Decline: the Reworking of the City Plan

It is logical, although perhaps sad, to end this chapter with an overview of what happened to city walls and streets when urban life declined. This section appears here because the changes wrought were frequently the most radical since the very foundation of the cities in question. The visitor often needs to know this in order to unravel, as it were, the various layers in the "sandwich": for later occupation on a site will not necessarily respect existing planning or the structures which fit into it. This is especially the case with new defensive works.

The chapter on Decline (see below, pp. 000) discusses the general effects of lower population levels and restricted finance and trade upon the urban fabric. Suffice it to state here that the concept of the city as an entity protecting its citizens continued but, given a lower population, there are no documentable cases in which the originally designed or upgraded circumference of walls could be defended. At different rates in different places, cities throughout the Western world from Spain and France to Italy, North Africa and Turkey shrink, sometimes from as early as the third century, and few maintain even the semblance of civic life through the Middle Ages - if by "civic life" we mean a continuing use of monuments for the purpose for which they were designed.

The monuments reused as building materials

Moreover, given both a smaller population and the consequent impossibility of defending the existing walls, those monuments within the walls but outside any newly chosen defensive position are bound to be either abandoned or sacrificed for building material. Generally, such later walls were built in a rush; and the constructors, ignoring the possibility of using newly cut stone (or perhaps lacking the necessary resources) have simply taken what came most conveniently to hand - namely earlier monuments. Often, the walls constructed with blocks from monuments are very thick, and sometimes even double-skinned (as at Seljuk and Pergamum; or at Saintes or Bordeaux in France); hence they have been a prime agent in preserving both bas-reliefs and architectural members. In Western Europe, such later defensive walls were usually dismantled in the 19th or early 20th centuries; in Turkey, the excavators are in some cases still doing so, in order the better to study the monuments from which they were built.

Where possible, high ground would be chosen for the reduced circle of walls. At Aphrodisias, therefore, the smallish hill to the south of site (and called the "acropolis") was defended, using spolia from nearby monuments, including the theatre and the adjacent theatre baths. At Miletus, where the only highish ground has the theatre built against it, and where the wall circuit was especially large, it was necessarily the theatre which was converted by the Byzantines into a fortress, towers of which are still to be seen. The city of Ephesus was also fortified by a large set of walls, and we may surmise that the site was abandoned for this reason as well as because of the stagnant water and malaria problem: hence the population moved slightly to the north, to the settlement now called Seljuk, where a small and easily defensible fortress complex was constructed. This was still strictly within the purlieu of Ephesus even if outside the walls, the most conspicuous monument being a Byzantine fortress containing the 7th century Basilica of St. John. The entrance to this fortress is liberally decorated with older spolia. On even higher ground is the citadel. Here as elsewhere, the newer settlement is built with spolia from the old. Fellows notes (1852, 206) that the ruins of [Seljuk], which arose about four hundred years ago, are entirely composed of materials from Ephesus, and these old castle and mosque walls have become in their turn our quarry for relics of antiquity.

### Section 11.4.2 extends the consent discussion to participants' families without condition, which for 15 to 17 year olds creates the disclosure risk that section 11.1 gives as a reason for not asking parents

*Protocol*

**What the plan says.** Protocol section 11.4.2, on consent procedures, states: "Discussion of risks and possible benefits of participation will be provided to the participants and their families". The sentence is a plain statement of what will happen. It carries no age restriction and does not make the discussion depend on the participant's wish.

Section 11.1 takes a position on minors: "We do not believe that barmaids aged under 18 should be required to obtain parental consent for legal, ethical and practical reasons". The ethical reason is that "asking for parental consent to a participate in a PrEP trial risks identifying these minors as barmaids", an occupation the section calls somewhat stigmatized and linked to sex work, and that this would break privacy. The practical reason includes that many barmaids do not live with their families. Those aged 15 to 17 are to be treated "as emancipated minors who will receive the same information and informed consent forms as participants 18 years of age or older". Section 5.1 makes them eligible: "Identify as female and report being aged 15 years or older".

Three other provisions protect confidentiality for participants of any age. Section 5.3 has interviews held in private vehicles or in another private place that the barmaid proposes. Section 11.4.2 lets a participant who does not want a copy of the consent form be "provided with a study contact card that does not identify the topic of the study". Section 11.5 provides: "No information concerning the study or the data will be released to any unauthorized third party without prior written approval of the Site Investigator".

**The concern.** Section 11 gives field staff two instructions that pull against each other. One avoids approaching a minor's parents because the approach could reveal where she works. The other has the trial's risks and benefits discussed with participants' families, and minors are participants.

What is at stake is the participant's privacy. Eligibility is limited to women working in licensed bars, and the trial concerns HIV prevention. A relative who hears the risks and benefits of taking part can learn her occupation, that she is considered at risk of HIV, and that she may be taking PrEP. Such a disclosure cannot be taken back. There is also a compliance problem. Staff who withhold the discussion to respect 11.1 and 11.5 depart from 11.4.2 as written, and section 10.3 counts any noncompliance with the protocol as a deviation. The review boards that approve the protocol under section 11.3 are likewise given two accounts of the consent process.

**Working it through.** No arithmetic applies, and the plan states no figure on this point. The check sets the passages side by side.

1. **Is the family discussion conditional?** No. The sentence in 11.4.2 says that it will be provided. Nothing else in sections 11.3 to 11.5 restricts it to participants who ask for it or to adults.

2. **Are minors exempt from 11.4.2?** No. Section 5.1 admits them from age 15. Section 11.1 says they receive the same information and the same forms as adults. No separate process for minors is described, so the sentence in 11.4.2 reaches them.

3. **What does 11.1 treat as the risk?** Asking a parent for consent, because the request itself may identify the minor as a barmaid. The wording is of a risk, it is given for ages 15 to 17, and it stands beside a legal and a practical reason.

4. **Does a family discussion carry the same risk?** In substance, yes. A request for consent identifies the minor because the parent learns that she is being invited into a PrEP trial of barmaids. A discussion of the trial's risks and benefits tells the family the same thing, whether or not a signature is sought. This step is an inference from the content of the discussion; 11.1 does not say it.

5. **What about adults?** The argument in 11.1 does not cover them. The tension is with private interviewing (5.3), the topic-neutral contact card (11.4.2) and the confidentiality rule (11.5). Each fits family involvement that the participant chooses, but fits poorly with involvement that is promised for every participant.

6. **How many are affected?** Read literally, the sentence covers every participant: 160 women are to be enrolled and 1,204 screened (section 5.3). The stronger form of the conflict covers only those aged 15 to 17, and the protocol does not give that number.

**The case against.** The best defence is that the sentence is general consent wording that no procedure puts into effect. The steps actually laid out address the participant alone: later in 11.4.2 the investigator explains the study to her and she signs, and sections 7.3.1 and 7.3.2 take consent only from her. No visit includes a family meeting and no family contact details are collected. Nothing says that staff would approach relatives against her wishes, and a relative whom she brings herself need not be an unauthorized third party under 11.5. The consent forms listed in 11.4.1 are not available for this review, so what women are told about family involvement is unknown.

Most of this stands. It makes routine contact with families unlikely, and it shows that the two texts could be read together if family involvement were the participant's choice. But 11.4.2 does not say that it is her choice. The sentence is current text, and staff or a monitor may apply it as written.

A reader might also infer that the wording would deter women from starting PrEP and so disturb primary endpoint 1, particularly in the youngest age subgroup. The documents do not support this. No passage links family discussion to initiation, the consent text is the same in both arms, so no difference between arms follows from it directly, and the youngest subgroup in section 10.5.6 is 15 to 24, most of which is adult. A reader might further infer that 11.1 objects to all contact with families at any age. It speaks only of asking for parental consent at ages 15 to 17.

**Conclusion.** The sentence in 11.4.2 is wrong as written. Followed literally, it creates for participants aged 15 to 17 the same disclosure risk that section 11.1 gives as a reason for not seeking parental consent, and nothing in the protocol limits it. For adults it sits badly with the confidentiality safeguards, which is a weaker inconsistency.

Where high ground was not available, convenient monuments would be employed to help make a smaller set of defences. At the flat peninsular site of Side, for example, the size of the Roman defences was effectively halved by building a second wall at a narrower point along the finger of land, and employing the theatre walls in the process. A high arched gateway flanking the theatre was roughly filled in with stones, to make an aperture small enough to close with a gate. These make-and-mend devices are to be seen at many antique sites, as the prestige of one culture is converted into the practicality of the next, usually with little or no feeling for aesthetics. So much for antique grandeur.

Bibliographical Notes

Wycherley (1949) and Kolb (1984) on the building of ancient cities. Jones (1937) for cities throughout the Eastern Roman provinces. Kleine (1980) for a guidebook to Didyma, Miletus amd Priene; Aristotle Politics II,v,1-2 for the social theory behind Hippodamus' planning. Voigtlaender in Archaeologischer Anzeiger 1985 78-91 for a revised plan of the topography of Miletus.

Winter (1971) and Lawrence (1979) for the art of fortification. Tsangadas (1980) for the walls of Constantinople, Foss (1986) for Byzantine fortification in general, and Constantinople and Nicaea in particular.

Coulton (1977) and Adam (1984) for Roman construction techniques. McKay (1975) for houses, villas and palaces; Mielsch (1987) for villas. Jobst (in Akurgal 1978, 653-60) for Roman mosaics at Ephesus, and Strocka (ibid, 481-91) for frescoes in the same site.

Muller (1976) for Miletus in the Hellenistic period.

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From here you may also go to The Preface, The Introduction, Archaeology in Turkey, Building for Splendour, Roads, Water Supply, Aqueducts, Harbours, The Architecture of Work & Leisure, Religion: Temples & Special Sanctuaries, Funerary Art & Architecture, Decline & Renewal, The Conclusion, The Bibliography, or The Table of Contents

Greek & Roman Cities of Western Turkey